Margaret Thatcher was 87 when she died. Having suffered a series of transient apoplectic episodes in the not so distant past, she finally gave way to one final indefeasible thrombus and predictably, in her wake, Britain has been turned on its head (metaphorical, not literal) figuring out what to do with itself; whether to mourn in self-pity or not, and just how much black clothing should we be wearing. When do we start wailing and beating ourselves in public, oh ruler (David Camwrong). DELIBERATE PARODY NOTICE.
The problem with the iron lady was not so much division of opinion, but outright electoral polarity. I don’t think I would be wrong to suggest that simply dividing society into the “have” and “have not” is enough to identify her sources of support. There were countless reports of Britons mourning and rejoicing in tandem in our proud nation’s first manic-depressive pity party (BYOB). One minister of parliament, George Galloway even suggested she ought to
“Burn in hellfires….”
It has been an odd occasion.
As far as I am concerned, Margaret Thatcher was a deplorable woman. Here was a lady who stood for the abolishment of society, who viciously undermined the trade unions and labour industries, who enabled affluent class profiteering, who kick started the privatisation agenda of public services (from which we have never looked back), who consolidated the North-South divide, who alienated Europe and jeopardised trade; in short – she left an incredible amount to be desired. They didn’t call her the milk-snatcher for nothing.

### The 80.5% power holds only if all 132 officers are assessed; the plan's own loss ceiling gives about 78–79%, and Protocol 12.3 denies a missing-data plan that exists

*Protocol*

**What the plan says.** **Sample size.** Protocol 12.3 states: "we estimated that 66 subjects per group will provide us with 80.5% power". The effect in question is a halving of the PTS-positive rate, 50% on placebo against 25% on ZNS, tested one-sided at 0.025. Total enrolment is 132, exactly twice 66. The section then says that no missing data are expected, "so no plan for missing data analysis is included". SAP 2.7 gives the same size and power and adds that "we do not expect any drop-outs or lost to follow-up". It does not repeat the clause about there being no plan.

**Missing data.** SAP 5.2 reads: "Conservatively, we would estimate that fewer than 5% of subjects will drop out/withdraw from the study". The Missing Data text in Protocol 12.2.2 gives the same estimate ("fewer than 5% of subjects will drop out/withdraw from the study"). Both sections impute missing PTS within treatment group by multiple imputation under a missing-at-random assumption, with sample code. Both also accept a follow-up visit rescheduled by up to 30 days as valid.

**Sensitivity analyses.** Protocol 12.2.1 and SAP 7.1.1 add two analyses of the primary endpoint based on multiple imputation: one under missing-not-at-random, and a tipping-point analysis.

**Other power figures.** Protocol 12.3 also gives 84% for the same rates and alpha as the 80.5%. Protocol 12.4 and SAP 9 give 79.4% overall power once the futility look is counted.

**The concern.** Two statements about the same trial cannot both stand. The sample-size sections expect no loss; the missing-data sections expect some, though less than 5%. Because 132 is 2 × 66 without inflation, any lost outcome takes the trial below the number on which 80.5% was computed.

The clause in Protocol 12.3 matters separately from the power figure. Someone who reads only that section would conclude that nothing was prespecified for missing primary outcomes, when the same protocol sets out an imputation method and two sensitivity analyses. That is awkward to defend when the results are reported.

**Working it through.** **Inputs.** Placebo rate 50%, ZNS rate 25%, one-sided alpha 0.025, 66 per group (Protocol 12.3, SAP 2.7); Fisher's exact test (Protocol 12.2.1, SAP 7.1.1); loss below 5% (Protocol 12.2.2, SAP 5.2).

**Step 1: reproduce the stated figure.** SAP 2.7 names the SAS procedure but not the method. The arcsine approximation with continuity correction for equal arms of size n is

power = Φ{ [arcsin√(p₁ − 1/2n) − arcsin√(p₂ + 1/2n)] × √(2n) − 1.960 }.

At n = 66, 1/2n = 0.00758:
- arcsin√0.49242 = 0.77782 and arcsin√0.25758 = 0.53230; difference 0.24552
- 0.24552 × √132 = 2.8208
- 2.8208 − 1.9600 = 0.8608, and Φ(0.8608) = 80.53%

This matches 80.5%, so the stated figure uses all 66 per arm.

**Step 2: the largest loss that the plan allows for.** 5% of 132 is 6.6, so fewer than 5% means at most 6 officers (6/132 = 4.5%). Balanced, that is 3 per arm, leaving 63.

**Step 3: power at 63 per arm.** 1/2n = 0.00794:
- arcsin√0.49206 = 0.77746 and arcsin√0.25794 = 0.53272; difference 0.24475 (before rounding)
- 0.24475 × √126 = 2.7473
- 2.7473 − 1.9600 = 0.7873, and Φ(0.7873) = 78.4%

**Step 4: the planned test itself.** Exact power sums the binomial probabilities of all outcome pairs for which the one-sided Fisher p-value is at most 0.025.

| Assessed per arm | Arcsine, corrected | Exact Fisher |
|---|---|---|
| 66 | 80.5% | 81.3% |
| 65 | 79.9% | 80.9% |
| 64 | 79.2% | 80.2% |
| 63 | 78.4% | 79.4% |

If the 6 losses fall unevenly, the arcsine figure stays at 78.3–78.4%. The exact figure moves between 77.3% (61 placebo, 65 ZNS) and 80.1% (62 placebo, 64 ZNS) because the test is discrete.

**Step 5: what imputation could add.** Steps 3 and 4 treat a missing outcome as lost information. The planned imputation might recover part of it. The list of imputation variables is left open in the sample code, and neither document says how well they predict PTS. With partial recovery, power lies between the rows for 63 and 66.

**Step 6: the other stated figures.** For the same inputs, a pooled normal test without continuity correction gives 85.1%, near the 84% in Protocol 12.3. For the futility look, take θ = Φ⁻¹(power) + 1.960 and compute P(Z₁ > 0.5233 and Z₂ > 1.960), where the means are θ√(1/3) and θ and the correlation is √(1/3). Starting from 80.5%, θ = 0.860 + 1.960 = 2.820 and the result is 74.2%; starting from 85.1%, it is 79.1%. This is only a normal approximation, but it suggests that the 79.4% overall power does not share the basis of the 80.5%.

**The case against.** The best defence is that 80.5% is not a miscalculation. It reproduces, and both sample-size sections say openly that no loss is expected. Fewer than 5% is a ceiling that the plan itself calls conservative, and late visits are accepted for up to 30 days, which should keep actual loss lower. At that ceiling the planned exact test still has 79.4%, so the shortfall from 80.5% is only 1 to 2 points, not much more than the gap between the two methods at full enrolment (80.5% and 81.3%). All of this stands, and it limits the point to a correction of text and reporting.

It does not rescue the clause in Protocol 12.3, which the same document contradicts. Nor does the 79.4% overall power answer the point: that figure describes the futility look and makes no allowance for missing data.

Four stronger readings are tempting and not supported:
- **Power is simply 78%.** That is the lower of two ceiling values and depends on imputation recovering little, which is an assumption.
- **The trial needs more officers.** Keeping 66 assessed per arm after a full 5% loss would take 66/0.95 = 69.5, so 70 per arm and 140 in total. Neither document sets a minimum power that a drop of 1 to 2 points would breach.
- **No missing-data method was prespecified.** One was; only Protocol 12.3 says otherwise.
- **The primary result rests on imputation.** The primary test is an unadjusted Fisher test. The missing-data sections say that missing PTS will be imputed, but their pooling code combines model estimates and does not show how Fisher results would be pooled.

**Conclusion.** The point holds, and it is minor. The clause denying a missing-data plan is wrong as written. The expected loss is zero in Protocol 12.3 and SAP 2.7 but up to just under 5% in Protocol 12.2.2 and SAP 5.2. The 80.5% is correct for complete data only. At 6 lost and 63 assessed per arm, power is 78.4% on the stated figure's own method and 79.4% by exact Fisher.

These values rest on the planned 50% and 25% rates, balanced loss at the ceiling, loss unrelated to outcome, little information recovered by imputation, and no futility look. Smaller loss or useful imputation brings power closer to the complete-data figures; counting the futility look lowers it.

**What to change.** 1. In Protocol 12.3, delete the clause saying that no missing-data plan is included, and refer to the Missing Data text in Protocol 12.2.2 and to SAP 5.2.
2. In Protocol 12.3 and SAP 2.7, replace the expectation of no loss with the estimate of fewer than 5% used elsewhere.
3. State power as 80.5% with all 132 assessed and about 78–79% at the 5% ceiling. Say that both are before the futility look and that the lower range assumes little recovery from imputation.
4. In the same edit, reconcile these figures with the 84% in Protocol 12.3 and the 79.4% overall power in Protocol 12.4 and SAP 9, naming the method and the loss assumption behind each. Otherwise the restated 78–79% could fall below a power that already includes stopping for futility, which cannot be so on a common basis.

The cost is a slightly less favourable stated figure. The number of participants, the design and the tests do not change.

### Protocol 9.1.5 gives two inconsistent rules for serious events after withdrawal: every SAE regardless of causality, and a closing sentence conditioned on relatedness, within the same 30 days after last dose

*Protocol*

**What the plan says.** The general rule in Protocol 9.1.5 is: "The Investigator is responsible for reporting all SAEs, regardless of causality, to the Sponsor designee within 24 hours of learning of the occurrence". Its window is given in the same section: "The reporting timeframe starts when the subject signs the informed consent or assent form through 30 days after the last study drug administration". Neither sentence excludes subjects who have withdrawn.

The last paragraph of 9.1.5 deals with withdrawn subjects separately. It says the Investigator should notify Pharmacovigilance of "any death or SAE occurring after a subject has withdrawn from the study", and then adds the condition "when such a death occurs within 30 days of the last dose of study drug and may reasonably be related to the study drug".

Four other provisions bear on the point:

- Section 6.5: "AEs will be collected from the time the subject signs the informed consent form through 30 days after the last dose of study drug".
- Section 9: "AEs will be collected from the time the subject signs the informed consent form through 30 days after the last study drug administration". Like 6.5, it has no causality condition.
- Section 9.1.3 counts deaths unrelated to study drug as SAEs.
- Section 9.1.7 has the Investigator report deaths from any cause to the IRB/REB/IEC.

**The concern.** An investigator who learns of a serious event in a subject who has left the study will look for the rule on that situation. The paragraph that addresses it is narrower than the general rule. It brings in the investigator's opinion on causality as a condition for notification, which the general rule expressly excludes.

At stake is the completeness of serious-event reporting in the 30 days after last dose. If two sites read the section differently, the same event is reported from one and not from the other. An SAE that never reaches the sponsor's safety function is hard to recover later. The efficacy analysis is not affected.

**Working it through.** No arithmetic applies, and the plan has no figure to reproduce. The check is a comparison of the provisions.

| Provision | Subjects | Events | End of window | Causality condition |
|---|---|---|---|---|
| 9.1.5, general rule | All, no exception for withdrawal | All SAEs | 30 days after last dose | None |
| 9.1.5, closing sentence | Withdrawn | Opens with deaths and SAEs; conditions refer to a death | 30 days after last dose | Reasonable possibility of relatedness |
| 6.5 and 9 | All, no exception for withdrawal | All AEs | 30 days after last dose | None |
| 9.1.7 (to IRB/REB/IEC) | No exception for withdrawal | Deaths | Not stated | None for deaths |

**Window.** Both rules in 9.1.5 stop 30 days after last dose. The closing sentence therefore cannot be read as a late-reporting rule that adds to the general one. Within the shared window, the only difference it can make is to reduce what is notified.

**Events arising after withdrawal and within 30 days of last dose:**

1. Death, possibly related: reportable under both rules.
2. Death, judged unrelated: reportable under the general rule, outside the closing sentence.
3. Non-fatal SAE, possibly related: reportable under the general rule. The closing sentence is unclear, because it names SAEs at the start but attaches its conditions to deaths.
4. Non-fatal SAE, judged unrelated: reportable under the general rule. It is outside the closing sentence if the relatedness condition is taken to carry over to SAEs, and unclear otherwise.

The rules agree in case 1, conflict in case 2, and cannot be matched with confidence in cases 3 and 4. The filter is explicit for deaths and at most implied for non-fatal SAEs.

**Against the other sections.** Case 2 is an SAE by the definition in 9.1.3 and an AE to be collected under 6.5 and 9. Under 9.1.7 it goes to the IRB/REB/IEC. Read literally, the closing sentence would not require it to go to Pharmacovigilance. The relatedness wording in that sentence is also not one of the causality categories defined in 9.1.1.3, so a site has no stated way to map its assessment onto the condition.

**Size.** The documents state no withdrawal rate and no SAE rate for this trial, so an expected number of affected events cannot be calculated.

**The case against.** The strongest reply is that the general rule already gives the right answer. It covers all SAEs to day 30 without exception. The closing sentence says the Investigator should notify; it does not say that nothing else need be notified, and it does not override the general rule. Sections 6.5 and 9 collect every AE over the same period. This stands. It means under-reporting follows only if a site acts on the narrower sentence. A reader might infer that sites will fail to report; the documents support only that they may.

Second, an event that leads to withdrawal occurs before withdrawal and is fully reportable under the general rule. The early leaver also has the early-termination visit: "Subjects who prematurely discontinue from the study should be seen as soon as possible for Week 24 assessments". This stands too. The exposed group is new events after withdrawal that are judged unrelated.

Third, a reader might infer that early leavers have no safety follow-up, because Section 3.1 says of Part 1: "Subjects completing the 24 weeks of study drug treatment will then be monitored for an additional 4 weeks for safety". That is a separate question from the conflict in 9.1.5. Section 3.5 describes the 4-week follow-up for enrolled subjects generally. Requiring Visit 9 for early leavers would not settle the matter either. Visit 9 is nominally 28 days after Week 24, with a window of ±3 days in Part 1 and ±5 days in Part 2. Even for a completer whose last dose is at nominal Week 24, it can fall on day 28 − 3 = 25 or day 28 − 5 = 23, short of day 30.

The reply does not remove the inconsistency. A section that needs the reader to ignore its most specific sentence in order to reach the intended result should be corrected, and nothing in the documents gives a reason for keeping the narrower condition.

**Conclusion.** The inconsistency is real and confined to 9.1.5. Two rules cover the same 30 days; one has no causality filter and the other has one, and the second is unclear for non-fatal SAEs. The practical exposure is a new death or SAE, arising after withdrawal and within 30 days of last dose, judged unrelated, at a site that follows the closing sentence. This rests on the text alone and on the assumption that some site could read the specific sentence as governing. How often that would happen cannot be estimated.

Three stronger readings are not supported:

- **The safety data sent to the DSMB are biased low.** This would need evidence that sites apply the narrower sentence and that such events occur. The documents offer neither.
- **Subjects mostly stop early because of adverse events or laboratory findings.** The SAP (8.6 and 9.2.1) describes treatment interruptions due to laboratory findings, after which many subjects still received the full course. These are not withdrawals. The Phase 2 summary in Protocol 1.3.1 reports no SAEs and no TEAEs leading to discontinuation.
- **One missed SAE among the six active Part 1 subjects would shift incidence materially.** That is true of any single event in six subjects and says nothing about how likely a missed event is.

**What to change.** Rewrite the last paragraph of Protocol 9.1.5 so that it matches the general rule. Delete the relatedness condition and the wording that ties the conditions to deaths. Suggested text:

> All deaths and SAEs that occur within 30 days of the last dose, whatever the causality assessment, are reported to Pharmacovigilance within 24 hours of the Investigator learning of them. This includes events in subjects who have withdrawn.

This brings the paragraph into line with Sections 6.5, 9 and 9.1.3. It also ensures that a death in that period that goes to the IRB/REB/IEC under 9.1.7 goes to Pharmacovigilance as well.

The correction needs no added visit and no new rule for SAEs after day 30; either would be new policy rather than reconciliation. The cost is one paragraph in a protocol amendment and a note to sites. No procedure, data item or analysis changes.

For all of those who feel I should mention some positive attributes, the one lonely mandate that comes to mind is the selling of council houses to their occupying owners thereby enabling some investment into a system under which so many had been marginalised. Those who remember her ventures in the Falklands would do best to refer to the current celebrations by certain resident Islanders. Apparently they didn’t appreciate this benevolent act of jingoism as much as we presumed they might have.
I, like always, digress. My points are simple and two-fold. As far as I am concerned a death is a death regardless of the subject. Although I carry no sympathy for her as a politician, I mourn the passing of a person and my genuine condolences are sent to her surviving family. Those who find humour in this mortality might do best to recognise their own.
My second and final point is simple. We are responsible for remembering this lady. We will create her legacy. It is important that the very history which carved this country in two, does not progress into some perpetuated myth of honour and integrity. Disquiet is a disservice. Those of us who cast ourselves as liberal must resist the inevitable hagiography and preserve her deservedly shameful political thumbprint for the dark and ominous cloud it was.
To conclude I leave you with a quote from Billy Bragg. I don’t think I’ve heard it summarised better.
This is not a time for celebration. The death of Margaret Thatcher is nothing more than a salient reminder of how Britain got into the mess that we are in today. Of why ordinary working people are no longer able to earn enough from one job to support a family; of why there is a shortage of decent affordable housing; of why domestic growth is driven by credit, not by real incomes; of why tax-payers are forced to top up wages; of why a spiteful government seeks to penalise the poor for having an extra bedroom; of why Rupert Murdoch became so powerful; of why cynicism and greed became the hallmarks of our society.
Raising a glass to the death of an infirm old lady changes none of this. The only real antidote to cynicism is activism. Don’t celebrate – organise!